Someone calls that the "agency model", and Amazon resists. In negotiations with one of the big houses (Macmillan), Amazon does what commenters in an ars technica thread about ebooks back in February 2009 said bricks-and-mortar retailers would do in the event publishers started pushing ebooks: refuse the carry the publishers book(s). For the duration of a weekend, you couldn't buy anything, paper or electronic, published by Macmillan and fulfilled by Amazon (you could buy used and other third party fulfilled items).
The commenters in the ars technica thread presumed that publishers would cave if bricks-and-mortar retailers did this to publishers. In practice, Sunday night, Amazon started selling Macmillan stuff again, and to adopt (for at least that house) the agency model.
What does this mean for publishers? Well, if publishers go the route Macmillan did, they'll have established a higher-than-9.99 price point for new trade books. They'll get less per item sold from Amazon. Anyone complaining that ebooks are too expensive will be redirected by Amazon to the publisher who will not plausibly be able to point back at the retailer. Anyone complaining about price-fixing will be redirected to the publisher, rather than the retailer. In some ways, this is the model of retailing that held until shortly after WW2 -- when it was MRP, not MSRP. Amazon has laid some groundwork for this, describing Macmillan has having a monopoly on its titles.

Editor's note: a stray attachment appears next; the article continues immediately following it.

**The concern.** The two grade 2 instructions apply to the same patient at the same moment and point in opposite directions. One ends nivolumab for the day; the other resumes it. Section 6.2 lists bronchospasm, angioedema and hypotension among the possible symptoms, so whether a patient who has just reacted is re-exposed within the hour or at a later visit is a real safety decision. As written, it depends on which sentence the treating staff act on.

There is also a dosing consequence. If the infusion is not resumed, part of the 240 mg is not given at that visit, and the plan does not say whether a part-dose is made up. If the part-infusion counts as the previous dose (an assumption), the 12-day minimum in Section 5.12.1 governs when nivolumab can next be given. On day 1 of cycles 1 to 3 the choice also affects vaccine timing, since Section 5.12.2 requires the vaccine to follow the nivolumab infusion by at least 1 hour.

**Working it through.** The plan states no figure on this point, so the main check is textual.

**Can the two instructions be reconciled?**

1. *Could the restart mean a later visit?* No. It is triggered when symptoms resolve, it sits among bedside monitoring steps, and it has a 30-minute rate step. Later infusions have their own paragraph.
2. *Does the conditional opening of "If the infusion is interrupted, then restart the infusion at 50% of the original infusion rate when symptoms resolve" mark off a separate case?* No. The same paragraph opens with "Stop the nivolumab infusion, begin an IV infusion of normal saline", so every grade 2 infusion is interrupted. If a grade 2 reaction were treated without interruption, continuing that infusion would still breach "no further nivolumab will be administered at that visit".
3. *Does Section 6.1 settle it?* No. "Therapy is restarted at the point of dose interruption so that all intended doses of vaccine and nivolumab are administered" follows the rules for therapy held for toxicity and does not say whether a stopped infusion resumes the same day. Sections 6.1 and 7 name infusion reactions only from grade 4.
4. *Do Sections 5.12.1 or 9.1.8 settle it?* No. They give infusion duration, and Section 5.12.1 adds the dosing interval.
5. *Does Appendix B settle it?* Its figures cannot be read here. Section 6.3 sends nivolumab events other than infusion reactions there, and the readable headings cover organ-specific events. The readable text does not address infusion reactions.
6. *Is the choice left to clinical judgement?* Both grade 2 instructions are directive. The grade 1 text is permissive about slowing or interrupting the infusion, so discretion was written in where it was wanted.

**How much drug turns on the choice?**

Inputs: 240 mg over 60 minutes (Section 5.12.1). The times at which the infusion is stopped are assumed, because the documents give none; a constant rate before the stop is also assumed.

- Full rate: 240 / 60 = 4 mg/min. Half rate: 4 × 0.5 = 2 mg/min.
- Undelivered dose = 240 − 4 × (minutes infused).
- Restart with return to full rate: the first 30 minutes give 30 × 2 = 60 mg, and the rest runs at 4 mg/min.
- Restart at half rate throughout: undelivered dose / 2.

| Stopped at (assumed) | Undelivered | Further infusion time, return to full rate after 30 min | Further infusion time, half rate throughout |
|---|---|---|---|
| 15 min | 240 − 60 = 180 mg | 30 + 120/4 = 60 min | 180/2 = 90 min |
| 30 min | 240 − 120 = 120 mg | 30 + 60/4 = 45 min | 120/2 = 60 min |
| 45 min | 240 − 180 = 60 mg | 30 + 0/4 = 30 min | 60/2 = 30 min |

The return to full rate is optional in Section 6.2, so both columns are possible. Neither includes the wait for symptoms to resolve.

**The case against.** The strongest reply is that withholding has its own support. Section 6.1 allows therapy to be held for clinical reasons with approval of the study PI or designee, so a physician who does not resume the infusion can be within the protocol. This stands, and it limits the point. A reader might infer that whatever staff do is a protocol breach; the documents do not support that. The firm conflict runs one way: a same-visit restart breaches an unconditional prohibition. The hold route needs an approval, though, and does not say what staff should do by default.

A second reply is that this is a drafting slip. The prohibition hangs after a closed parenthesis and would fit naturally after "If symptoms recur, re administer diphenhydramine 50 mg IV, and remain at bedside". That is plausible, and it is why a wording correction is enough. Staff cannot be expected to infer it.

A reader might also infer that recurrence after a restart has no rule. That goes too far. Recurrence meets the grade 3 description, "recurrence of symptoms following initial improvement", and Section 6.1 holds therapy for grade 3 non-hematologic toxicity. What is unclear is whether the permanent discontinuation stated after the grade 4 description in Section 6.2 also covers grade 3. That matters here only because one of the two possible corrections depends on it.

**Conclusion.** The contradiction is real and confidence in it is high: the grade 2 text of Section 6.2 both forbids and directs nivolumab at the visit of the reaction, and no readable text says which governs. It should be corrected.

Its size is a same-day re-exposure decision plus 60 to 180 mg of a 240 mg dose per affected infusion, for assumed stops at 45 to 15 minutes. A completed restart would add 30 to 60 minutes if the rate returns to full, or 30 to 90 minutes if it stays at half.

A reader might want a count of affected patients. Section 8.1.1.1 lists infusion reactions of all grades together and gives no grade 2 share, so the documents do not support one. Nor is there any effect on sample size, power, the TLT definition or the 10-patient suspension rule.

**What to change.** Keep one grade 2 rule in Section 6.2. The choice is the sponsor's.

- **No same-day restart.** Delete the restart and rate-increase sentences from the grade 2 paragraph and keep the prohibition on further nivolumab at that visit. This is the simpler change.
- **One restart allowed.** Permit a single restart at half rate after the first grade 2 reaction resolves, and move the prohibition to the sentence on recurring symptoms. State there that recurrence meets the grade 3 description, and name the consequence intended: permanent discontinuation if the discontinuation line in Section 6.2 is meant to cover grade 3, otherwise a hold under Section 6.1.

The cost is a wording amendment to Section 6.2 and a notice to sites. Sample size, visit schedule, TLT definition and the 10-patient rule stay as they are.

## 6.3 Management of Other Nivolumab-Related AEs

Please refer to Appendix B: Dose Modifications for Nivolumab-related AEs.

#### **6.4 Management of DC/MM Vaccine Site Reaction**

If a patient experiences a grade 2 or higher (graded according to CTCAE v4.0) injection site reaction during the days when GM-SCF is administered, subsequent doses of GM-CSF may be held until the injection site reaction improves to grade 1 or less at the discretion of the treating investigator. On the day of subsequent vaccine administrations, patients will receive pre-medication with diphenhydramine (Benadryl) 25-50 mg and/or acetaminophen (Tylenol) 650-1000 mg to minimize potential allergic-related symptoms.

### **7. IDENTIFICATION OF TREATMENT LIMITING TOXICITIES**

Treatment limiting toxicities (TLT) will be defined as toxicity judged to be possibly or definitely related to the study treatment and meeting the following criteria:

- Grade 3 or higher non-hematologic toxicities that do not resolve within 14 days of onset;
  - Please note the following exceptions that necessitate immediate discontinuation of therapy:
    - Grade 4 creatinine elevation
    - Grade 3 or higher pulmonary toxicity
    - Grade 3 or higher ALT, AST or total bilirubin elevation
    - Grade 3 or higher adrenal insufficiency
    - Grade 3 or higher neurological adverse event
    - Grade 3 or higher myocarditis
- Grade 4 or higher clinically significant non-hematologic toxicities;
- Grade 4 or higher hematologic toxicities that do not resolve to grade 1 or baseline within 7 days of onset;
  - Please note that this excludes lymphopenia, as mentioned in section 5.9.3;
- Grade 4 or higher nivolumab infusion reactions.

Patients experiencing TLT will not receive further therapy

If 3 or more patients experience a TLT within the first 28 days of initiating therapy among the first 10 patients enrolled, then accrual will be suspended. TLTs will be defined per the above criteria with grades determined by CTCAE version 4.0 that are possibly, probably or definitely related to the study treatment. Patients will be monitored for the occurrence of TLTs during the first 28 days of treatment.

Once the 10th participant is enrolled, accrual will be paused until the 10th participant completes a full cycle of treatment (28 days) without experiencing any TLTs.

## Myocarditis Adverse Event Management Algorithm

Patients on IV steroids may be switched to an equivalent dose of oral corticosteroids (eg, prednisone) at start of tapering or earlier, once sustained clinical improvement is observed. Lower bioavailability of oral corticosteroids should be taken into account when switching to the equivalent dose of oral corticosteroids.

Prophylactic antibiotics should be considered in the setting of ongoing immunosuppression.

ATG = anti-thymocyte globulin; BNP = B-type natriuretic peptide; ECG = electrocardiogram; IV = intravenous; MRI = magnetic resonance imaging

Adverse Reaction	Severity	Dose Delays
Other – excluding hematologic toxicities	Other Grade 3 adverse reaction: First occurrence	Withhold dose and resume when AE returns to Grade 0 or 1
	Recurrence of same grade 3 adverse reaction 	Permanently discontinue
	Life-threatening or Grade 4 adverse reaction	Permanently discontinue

What does this mean for people running ebookstores? Well, it means they can make money, and they won't have to meet a 9.99 price point. In practice, that means anyone selling at full hardcover list is probably going to be reducing their price. Anyone discounting to something above 9.99 will no longer look a lot more tempting to customers (especially if they are offering multiple formats). People selling paper books will have some of the pressure taken off them, at least for a while.
What does this mean for people selling readers, dedicated or otherwise? Price stability across multiple formats and multiple stores will probably shift some focus off content-pricing and onto reader-features.
What does this mean for customers? This should reduce some of the uncertainty about what future pricing will look like. With a lot of players committed to this new pricing scheme (Jobs, the big houses, and Amazon, perhaps grudgingly, altho more on that in a moment), it's easier to determine at what point it makes economic sense to switch from reading paper books to reading ebooks. It is not unreasonable to assume that all of us earlier adopters who liked the low kindle prices will be a little disappointed to be paying 30-50% more for titles than we had been.